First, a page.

Former town comptroller Joan Goldberg and the town of Yorktown are in dispute over nearly $77,000 of unused vacation time.
Goldberg filed a notice of petition last week against the town and Yorktown town board members, asking them to rescind a Sept. 26 resolution that characterized her actions as "conversion of town funds."
Below is Goldberg's letter to Patch regarding an article in the Journal News (italics added for visual differentiation of the letter):
To Set the Record Straight:
I have written this letter to correct factual errors in the Sunday, October 14, 2012, page 6 article written by Robert Marchant [The Journal News], titled "Ousted Comptroller claims $79G on way out" and the electronic version of the same article titled "Yorktown disputes $79G in unused vacation for ousted comptroller."
The article states that the case “may go to Westchester County Court.” That is not accurate. The case is now pending before the Supreme Court of the State of New York and is a matter of public record. Matter of Joan Cavorti Goldberg against the Town of Yorktown and the Town Board of the Town of Yorktown, Supreme Court of the State of New York, County of Westchester Index Number 4611/2012.
The article states that I “was asked to submit my resignation by a 3-2 vote by the Town Board in May.” That is not accurate. The May 15, 2012 Town Board Resolution provides “Resolved, to not appoint Comptroller Joan Goldberg and ask her to tender her resignation.” However, the day after the vote was taken, on May 16, 2012, I was asked to remain on the job and to apply for the position. Nobody ever asked me to resign. So I was not “ousted” as indicated in the print version headline and the first sentence. I remained on the job, but began looking for other employment at the same time.
The article states that “As she left her post, she wrote a check to herself for 181 days of vacation time she did not use.” It also refers to $79,000 as the amount for which a check was written. That is not accurate. My last day of work was September 21. Payment of $42,957.56 was issued, representing the amount due after taxes and deductions on $76,959.63. The payment of $42,957.56 was made on September 13, 2012 via electronic deposit, as was the case with other payments I received from Yorktown since the time that electronic deposits were authorized.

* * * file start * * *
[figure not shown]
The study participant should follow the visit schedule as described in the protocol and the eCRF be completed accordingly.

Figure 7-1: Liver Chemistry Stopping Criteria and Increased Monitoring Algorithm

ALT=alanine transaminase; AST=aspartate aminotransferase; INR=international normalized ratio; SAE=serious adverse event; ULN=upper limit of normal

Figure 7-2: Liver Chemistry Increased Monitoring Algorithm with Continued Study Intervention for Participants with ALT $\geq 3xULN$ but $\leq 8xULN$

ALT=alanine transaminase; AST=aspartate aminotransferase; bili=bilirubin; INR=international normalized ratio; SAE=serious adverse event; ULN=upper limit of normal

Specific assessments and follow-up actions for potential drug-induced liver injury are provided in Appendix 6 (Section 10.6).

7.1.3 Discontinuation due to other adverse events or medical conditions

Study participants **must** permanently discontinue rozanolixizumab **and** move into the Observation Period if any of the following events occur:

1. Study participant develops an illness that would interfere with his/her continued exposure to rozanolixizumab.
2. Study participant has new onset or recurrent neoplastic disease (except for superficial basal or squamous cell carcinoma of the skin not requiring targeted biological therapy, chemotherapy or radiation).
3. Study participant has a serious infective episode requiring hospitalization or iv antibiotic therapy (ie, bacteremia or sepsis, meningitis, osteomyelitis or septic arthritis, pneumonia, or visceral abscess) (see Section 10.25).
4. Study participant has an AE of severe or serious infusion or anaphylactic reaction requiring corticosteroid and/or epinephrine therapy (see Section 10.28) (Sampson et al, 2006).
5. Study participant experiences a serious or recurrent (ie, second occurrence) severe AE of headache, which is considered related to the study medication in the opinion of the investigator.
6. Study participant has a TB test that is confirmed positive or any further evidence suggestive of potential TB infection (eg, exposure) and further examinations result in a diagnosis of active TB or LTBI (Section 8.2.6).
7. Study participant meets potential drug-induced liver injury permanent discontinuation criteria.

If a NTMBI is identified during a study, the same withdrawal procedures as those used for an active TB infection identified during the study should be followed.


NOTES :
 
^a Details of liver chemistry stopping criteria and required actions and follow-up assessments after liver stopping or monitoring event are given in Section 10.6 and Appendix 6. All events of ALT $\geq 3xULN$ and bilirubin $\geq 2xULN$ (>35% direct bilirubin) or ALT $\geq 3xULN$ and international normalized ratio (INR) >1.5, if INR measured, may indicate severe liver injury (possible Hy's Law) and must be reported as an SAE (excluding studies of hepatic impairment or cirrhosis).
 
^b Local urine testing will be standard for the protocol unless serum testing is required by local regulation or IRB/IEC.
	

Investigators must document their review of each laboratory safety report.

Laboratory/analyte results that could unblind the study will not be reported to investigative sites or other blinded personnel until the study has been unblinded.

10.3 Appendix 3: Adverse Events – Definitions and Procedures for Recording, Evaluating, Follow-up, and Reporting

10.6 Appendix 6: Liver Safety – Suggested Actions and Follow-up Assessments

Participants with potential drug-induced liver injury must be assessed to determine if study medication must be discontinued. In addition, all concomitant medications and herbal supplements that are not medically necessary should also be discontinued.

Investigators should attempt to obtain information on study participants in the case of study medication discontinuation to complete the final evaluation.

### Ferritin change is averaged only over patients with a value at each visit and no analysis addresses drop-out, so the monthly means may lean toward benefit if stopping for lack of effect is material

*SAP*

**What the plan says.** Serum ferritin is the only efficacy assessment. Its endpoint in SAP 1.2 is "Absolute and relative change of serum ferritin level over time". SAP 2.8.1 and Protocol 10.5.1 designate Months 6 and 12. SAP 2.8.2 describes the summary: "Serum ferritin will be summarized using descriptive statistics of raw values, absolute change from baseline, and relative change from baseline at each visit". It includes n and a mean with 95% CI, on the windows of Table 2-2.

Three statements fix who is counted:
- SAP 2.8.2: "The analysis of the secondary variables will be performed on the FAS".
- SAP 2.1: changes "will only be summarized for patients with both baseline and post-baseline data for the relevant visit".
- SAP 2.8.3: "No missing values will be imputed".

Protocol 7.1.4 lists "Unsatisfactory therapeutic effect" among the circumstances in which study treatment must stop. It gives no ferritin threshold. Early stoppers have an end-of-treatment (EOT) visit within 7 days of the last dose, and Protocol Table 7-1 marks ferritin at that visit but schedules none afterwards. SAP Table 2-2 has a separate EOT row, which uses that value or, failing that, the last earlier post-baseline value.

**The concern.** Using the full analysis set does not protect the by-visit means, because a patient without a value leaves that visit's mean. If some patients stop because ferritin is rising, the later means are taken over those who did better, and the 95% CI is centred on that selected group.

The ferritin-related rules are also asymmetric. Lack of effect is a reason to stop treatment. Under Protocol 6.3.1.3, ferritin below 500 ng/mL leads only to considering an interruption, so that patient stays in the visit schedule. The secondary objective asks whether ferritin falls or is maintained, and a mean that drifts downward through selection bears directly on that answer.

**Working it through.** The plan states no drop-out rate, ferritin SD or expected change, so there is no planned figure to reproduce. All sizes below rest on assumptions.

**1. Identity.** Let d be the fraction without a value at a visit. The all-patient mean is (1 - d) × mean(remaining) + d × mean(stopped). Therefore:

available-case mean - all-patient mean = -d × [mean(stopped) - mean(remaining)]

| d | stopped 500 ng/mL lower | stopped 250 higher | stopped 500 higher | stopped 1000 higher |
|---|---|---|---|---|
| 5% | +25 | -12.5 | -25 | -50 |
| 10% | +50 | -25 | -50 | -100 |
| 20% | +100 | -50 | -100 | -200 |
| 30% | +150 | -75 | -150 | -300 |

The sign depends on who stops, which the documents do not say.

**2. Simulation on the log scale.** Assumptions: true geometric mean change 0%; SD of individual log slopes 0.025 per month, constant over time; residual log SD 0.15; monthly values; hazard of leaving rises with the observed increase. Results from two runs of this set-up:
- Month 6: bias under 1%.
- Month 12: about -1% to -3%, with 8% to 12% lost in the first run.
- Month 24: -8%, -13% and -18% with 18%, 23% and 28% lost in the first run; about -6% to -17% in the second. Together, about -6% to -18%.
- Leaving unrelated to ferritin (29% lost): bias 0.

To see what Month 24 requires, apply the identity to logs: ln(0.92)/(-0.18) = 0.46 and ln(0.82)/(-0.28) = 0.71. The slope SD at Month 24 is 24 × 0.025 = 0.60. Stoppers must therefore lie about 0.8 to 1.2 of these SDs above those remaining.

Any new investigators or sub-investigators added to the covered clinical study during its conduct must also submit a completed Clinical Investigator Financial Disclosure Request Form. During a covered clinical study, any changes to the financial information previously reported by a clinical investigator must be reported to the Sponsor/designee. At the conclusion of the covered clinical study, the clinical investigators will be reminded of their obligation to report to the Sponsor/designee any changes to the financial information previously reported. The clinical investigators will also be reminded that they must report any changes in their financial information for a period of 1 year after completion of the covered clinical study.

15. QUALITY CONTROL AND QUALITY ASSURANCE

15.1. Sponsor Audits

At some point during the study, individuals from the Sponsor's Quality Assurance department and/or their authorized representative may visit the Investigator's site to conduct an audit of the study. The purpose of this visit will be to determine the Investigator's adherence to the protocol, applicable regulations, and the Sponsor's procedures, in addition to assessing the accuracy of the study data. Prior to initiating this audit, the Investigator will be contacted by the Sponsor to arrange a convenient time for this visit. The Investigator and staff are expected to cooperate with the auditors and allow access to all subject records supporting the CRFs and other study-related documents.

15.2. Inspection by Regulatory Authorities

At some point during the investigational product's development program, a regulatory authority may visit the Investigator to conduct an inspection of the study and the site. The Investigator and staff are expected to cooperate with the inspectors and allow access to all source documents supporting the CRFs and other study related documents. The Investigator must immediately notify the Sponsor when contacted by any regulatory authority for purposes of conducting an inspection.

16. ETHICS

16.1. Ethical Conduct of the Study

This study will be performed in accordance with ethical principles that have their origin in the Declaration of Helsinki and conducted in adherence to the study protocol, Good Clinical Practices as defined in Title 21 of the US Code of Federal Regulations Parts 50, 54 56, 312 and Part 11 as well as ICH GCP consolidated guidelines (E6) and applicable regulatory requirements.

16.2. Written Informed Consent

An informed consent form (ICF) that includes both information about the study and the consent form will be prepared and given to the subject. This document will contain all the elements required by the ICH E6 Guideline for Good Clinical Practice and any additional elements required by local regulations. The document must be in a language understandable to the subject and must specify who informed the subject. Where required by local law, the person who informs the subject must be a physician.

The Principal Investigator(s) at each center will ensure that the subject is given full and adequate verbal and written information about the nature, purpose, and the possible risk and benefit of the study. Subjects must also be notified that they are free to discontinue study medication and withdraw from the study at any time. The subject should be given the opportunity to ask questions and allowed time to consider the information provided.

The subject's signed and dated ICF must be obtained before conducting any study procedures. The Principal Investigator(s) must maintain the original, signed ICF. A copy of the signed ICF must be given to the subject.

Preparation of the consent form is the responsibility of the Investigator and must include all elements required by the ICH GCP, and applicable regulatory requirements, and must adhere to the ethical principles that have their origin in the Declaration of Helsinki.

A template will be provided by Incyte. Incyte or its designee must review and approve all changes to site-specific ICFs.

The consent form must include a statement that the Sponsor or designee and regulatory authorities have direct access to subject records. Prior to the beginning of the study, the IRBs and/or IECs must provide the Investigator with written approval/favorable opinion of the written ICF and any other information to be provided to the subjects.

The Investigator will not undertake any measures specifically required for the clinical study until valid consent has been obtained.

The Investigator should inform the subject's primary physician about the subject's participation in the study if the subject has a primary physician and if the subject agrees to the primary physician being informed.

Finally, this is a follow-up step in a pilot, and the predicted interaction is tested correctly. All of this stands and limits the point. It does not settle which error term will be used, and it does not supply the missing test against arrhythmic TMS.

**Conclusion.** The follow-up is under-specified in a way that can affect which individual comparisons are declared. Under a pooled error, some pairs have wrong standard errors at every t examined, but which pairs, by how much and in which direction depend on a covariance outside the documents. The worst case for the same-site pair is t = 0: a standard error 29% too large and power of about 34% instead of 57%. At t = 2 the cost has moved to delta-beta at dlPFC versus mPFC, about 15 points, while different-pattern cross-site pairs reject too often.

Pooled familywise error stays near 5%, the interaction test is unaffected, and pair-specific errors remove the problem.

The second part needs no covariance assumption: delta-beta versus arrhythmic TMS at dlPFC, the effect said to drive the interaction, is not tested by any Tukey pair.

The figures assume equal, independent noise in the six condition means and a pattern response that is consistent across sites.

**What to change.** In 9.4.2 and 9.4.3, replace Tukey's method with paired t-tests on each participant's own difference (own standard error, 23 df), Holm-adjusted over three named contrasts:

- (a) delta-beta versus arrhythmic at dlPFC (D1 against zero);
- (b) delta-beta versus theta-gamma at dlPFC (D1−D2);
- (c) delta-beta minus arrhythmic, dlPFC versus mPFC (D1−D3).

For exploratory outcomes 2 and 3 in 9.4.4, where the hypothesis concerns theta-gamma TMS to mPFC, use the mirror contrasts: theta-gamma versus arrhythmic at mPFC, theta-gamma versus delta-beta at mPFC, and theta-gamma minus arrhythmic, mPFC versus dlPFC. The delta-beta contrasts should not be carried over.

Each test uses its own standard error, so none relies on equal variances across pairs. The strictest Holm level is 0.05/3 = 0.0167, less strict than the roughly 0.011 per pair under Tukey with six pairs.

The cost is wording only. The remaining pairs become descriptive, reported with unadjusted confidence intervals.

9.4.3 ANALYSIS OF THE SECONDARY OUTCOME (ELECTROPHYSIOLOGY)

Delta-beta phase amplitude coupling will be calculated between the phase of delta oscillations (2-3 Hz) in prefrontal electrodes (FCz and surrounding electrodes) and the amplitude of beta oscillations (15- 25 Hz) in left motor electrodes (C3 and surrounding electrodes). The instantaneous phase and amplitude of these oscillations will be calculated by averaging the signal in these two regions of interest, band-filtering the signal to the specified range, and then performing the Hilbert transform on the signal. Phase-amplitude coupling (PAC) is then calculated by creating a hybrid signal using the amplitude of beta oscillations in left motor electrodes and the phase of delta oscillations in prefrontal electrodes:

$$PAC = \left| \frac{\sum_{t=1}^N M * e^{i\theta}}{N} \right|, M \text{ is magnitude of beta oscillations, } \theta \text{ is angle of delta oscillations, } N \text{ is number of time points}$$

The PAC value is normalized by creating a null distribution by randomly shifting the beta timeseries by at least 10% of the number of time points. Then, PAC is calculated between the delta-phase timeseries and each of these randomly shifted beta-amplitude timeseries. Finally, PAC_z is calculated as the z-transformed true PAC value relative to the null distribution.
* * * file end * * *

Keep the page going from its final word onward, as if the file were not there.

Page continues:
The money used to pay me was specifically reserved by unanimous vote of the Town Board on April 17, 2012 and Town Supervisor Grace Michael Grace was quoted in the May 24, 2012 edition of the Yorktown News, where he states the amount owed to me was over $70,000, and Town Councilman Nick Bianco, was quoted in the September 4, 2012 edition of the Yorktown Examiner as stating the amount due is about $80,000. Accordingly, the payment to which I was entitled was known to the Town Supervisor and the Town Board long in advance of payment; nobody contested my entitlement to that payment at that time, not even Town Supervisor Grace, who acknowledged the indebtedness.
However, he acknowledged the indebtedness before I filed inquiries concerning the hiring of the Town Supervisor’s wife with the Town’s Human Resources Specialist and the Town Board as that pertains to the Town’s anti-nepotism laws.